- In April 2013, the United States Court of Appeals for the Fourth Circuit held in United States ex rel. Carter v. Halliburton that under the Wartime Suspension of Limitations Act ("WSLA"), the armed conflict in Iraq suspended the statute of limitations in False Claims Act ("FCA") cases in which the United States was not a party. The effect of the Fourth Circuit’s decision was to allow civil, relator-initiated FCA claims that otherwise would have been time-barred to proceed.1
- Critics of Carter argued that if the Fourth Circuit’s reasoning were to be broadly applied by other courts, the FCA’s statute of limitations could be extended for a period of a decade or more, thereby creating an incentive for relators to delay in proving information to the United States about potential fraud.
- On July 27, 2013, the United States District Court for the Western District of Pennsylvania rejected the Fourth Circuit’s approach, holding that the WSLA does not toll the FCA’s six-year limitations period in relator-initiated actions where the United States is not a party.2
- Given the relatively sparse case law addressing tolling under the WSLA in FCA cases, providers facing FCA claims with potential statute of limitations defenses should be encouraged by the district court’s decision in United States ex rel. Emanuele v. Medicor Associates and its break from the Fourth Circuit’s holding.
United States ex rel. Carter v. Halliburton
In April 2013, the Fourth Circuit considered, in pertinent part, whether Relator's allegations of fraudulent billing of the United States for services provided to military forces serving in Iraq was barred by the FCA's six-year limitations period. Finding that Relator’s claims were not time-barred, the Fourth Circuit held that the FCA limitations period can be tolled by the WSLA for "a specified and bounded time while the country is at war" even in relator-initiated, non-intervened qui tam cases. The Fourth Circuit reasoned:
- The WSLA suspends statutes of limitations in actions involving fraud against the United States during times of war and for a period of three years after the termination of hostilities;
- For purposes of the WSLA the United States has been "at war" with Iraq since October, 11, 2002, the effective date of the Authorization for the Use of Military Force against Iraq, meaning that Defendant’s 2005 conduct was during a time of war for purposes of the WSLA;
- The WSLA applies to both criminal and civil claims;
- The WSLA applies to actions where the United States is not a party and;
- The WSLA does not exclude relator-initiated claims.
The Fourth Circuit’s holding was not without a strong, thoughtful dissent. Judge Agee argued in dissent that extending the application of the WSLA to suits brought by private relators is both inconsistent with the legislative history of the WSLA and contrary to the goals of the FCA—to encourage whistleblowers to promptly provide information to the government in order to "combat fraud quickly and efficiently."
United States ex. rel Emanuele v. Medicor Associates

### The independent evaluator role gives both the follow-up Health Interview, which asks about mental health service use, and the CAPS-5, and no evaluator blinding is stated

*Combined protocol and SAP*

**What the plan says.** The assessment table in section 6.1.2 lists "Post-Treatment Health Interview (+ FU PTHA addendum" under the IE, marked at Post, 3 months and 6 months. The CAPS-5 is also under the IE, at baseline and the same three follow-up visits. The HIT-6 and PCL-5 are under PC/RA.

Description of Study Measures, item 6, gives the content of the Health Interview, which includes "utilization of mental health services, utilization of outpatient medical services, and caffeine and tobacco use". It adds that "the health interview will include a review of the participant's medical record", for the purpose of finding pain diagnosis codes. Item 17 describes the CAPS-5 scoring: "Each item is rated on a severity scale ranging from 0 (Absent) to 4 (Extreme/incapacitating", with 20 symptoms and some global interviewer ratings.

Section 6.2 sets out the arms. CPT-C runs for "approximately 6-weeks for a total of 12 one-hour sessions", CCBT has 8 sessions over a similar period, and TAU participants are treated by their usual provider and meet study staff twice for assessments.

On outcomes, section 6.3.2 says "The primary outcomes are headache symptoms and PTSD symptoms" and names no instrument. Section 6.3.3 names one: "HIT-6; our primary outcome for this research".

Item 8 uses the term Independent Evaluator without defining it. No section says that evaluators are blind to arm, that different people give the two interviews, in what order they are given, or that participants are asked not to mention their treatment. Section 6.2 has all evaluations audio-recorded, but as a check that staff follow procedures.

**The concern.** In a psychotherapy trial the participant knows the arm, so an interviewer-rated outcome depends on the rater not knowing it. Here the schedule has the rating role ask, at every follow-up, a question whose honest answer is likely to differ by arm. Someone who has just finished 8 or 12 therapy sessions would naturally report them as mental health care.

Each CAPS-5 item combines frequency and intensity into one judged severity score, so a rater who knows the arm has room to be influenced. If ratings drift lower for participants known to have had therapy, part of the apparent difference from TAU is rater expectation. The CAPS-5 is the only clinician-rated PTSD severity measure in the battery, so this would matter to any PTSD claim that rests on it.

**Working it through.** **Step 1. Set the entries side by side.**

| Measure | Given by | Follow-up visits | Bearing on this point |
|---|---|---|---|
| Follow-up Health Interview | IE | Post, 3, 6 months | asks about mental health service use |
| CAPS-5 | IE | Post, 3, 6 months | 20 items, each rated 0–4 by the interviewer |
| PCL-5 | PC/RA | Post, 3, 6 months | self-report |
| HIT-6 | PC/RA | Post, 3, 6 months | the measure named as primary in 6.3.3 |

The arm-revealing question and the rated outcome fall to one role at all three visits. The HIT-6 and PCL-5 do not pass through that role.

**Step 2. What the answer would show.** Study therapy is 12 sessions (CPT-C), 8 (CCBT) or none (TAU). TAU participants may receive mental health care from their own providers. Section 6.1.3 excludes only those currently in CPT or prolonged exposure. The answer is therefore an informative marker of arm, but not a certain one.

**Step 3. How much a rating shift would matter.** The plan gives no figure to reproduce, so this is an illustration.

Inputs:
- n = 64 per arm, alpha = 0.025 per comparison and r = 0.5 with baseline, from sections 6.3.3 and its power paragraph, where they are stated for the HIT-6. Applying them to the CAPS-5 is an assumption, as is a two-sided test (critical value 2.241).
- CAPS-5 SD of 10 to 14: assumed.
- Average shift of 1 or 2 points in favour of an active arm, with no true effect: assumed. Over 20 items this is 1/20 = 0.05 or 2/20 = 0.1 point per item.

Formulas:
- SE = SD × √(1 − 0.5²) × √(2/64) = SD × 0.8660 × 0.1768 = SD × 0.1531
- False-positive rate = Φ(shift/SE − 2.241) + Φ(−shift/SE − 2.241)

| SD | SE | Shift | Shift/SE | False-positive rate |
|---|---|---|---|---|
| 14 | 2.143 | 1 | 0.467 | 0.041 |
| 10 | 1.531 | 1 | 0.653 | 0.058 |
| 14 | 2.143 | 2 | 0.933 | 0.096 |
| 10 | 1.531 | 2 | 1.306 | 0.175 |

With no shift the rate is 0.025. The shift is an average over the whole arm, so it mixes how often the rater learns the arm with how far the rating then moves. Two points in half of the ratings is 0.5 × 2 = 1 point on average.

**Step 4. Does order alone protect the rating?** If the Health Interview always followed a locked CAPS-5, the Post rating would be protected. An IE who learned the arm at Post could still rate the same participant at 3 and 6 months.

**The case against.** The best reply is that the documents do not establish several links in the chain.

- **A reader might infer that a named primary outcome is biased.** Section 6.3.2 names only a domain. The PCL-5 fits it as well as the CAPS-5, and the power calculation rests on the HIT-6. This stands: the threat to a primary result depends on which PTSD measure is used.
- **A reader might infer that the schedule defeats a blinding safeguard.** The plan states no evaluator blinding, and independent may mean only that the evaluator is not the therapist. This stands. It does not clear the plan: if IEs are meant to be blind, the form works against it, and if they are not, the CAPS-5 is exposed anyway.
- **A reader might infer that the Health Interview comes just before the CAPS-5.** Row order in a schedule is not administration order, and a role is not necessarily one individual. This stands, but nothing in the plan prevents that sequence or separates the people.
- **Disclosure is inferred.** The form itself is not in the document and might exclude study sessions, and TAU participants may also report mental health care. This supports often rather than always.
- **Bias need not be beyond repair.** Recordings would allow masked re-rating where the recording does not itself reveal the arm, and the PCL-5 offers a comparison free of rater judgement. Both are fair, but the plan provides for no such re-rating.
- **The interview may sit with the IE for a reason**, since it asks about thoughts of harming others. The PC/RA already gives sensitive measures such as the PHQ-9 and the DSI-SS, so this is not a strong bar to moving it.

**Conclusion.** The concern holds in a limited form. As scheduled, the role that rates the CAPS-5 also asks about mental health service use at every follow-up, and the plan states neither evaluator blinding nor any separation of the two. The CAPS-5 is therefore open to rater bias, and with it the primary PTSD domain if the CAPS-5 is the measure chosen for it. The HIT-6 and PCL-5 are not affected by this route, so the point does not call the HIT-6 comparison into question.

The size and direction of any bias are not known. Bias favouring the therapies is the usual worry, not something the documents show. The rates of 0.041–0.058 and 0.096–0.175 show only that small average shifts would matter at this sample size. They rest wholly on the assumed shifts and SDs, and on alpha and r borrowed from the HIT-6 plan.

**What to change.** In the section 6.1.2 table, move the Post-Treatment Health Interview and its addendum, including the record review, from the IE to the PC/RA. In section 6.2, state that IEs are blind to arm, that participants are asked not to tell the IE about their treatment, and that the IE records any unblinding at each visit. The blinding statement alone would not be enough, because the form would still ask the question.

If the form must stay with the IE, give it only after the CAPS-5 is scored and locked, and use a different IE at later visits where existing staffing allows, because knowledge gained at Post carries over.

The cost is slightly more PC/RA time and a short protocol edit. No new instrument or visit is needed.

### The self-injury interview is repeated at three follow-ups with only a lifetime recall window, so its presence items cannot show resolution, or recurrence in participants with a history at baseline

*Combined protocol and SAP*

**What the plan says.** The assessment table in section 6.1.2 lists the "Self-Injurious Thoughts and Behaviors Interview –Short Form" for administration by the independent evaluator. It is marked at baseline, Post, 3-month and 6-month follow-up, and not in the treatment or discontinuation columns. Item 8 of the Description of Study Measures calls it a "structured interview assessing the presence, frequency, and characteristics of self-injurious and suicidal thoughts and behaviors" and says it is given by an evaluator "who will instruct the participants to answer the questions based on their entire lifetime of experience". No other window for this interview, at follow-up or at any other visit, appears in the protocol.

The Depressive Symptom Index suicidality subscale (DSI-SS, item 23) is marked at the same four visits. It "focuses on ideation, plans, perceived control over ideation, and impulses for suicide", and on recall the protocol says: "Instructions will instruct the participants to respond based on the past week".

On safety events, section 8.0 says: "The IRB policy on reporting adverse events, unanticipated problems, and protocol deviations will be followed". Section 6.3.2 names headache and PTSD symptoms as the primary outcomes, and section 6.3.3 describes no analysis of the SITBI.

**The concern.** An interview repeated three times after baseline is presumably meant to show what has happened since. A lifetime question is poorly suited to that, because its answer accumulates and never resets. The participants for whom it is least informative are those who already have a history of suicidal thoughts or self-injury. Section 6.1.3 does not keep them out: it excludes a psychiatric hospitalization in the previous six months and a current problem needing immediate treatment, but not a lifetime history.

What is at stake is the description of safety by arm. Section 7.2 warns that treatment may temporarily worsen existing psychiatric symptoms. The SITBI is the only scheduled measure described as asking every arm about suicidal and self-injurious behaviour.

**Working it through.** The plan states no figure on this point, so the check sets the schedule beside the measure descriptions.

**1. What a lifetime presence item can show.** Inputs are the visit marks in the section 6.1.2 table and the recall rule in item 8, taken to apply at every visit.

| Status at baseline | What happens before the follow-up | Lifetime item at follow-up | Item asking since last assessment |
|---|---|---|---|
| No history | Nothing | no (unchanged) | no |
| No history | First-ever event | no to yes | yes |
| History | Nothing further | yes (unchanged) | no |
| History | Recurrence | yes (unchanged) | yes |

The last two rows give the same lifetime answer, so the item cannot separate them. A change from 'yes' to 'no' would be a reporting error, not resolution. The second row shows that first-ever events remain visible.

In Emanuele, the United States District Court for the Western District of Pennsylvania considered whether certain of the relator's claims were time-barred in light of the Fourth Circuit's Carter decision – the district court considered "whether the tolling provisions of the WSLA are applicable to FCA actions instituted by private parties in which the United States declines to intervene." Defendants filed a motion to dismiss based on failure to state a claim and the passing of the statute of limitations.
The district court ruled that claims relating to conduct that occurred on or before October 8, 2004, were time-barred based on the applicable statute of limitations and that the remaining claims were not pleaded with sufficient specificity as required by Federal Rule of Civil Procedure 9(b). The relator was granted the opportunity to amend his complaint and cure the deficiencies with respect to the non-time-barred claims. The relator also filed a Supplemental Opposition to the Defendants’ Motion to Dismiss, which requested consideration of applying the WSLA to his claims based on the holding in Carter.
Rejecting the majority approach in Carter, the district court held that the WSLA did not operate to toll the FCA’s statute of limitations in civil cases where the United States was not a party and that claims occurring outside of the limitations period remain time-barred.
Relying heavily on Judge Agee’s dissent in Carter, the district court explained that the legislative history and congressional intent "behind both the WSLA and the FCA caution against application of the WSLA’s tolling provisions to private FCA claims." Again citing to the Carter dissent, the district court also noted that the policies underlying the FCA would be "directly thwarted by allowing private relators to take advantage of the WSLA’s tolling provisions" by giving relators a "strong financial incentive" to allow claims to build up over time in order to maximize potential recovery.
While it remains to be seen how other courts will rule on this issue, the district court’s decision in Emanuele will serve as a reminder to other courts of the FCA's purpose – "to combat fraud quickly and efficiently by encouraging relators to bring actions that the government cannot or will not." That purpose is potentially undermined when courts hold that the WSLA suspends the limitations period in private FCA cases. The district court’s opinion in Emanuele provides an important check against the application of the WSLA’s tolling provisions and the resulting significant expansion of FCA liability.